Following the NYPD shooting of Sean Bell in November 2006, the NYCLU filed a Freedom of Information request with the NYPD, asking for the NYPD’s annual statistical reports on police shootings from 1996 through 2006, as well as data about the race of civilians shot at by police. In response, the NYPD released some annual statistical reports, but it denied the NYCLU’s request for full racial data. A lawsuit ensued, and now a judge has ruled that the NYPD can't withhold the data, which will show the racial breakdown of people shot at but not struck by cops.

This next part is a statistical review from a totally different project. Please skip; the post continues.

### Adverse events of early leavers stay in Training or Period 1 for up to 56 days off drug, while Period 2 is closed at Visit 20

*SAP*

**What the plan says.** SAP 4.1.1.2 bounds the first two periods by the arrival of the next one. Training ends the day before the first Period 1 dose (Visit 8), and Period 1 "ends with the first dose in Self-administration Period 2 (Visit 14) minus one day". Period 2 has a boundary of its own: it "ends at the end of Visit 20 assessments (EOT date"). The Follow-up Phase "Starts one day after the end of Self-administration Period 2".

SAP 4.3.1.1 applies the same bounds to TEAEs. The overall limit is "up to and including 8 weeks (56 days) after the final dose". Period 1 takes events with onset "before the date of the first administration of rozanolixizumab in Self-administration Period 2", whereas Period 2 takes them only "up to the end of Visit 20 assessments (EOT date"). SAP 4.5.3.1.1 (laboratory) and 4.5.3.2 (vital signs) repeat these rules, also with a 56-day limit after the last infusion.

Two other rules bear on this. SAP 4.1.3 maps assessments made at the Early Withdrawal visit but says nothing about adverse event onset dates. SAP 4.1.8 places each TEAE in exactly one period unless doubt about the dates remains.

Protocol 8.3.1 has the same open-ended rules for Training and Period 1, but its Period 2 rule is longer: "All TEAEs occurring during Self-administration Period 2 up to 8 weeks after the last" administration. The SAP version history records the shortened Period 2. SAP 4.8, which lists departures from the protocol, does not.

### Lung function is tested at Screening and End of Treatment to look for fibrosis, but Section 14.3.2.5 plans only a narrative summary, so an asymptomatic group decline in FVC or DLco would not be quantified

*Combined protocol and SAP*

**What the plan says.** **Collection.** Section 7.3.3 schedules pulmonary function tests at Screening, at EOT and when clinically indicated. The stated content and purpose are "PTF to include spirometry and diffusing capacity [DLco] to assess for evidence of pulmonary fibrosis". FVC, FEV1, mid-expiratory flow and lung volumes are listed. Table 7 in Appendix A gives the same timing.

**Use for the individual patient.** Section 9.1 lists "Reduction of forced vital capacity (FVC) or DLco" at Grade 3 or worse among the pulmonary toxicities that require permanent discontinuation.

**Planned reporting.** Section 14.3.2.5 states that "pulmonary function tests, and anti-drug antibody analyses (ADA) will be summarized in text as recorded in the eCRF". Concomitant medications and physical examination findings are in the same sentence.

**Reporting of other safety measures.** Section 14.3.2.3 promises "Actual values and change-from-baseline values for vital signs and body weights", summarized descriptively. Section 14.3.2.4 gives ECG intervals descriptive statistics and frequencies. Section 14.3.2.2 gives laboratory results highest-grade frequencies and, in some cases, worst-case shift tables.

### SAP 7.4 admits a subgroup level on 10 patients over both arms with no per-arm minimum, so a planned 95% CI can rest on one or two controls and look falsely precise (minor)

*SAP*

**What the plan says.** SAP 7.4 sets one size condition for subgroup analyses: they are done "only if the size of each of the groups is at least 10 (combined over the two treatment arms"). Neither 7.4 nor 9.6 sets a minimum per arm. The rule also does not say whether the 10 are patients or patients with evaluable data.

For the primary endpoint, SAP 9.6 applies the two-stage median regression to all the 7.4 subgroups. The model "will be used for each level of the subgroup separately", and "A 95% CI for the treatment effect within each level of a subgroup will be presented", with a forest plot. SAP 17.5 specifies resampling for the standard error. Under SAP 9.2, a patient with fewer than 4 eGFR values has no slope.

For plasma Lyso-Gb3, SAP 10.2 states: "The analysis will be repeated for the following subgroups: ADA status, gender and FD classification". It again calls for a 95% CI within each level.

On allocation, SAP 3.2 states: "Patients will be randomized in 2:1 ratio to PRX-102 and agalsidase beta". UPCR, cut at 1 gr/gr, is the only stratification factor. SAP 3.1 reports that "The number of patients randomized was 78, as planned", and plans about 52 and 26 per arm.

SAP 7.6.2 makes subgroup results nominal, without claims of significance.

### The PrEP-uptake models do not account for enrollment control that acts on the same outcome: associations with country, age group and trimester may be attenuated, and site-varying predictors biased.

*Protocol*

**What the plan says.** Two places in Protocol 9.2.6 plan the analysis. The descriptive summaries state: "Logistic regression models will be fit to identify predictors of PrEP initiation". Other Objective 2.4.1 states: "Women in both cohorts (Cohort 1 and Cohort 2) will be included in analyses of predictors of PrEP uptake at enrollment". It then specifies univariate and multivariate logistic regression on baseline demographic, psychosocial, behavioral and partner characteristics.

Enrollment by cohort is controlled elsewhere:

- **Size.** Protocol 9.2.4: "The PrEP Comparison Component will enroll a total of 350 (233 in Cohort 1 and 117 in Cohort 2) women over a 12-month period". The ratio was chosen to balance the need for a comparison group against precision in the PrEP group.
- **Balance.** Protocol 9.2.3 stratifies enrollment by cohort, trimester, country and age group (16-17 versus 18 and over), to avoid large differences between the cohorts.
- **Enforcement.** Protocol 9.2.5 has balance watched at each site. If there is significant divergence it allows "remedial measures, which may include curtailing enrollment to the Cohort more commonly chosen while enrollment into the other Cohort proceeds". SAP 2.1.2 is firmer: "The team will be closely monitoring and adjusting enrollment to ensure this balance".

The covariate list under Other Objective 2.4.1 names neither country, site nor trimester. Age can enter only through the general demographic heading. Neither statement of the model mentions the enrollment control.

In the ruling, Supreme Court Judge Joan A. Madden wrote that the NYPD "failed to provide adequate justification'' for withholding the information. "The court’s decision makes clear that the NYPD had no basis for withholding this data, which is necessary to conduct a complete study of the role race plays in police shootings," said NYCLU Associate Legal Director Christopher Dunn in a statement. The NYPD has not commented yet, but NYCLU Executive Director Donna Lieberman said, "The records we’ve obtained thus far paints a troubling, but incomplete, picture of the NYPD’s shooting practices. This new data will help us give New Yorkers the full story on police shootings, not the NYPD’s spin."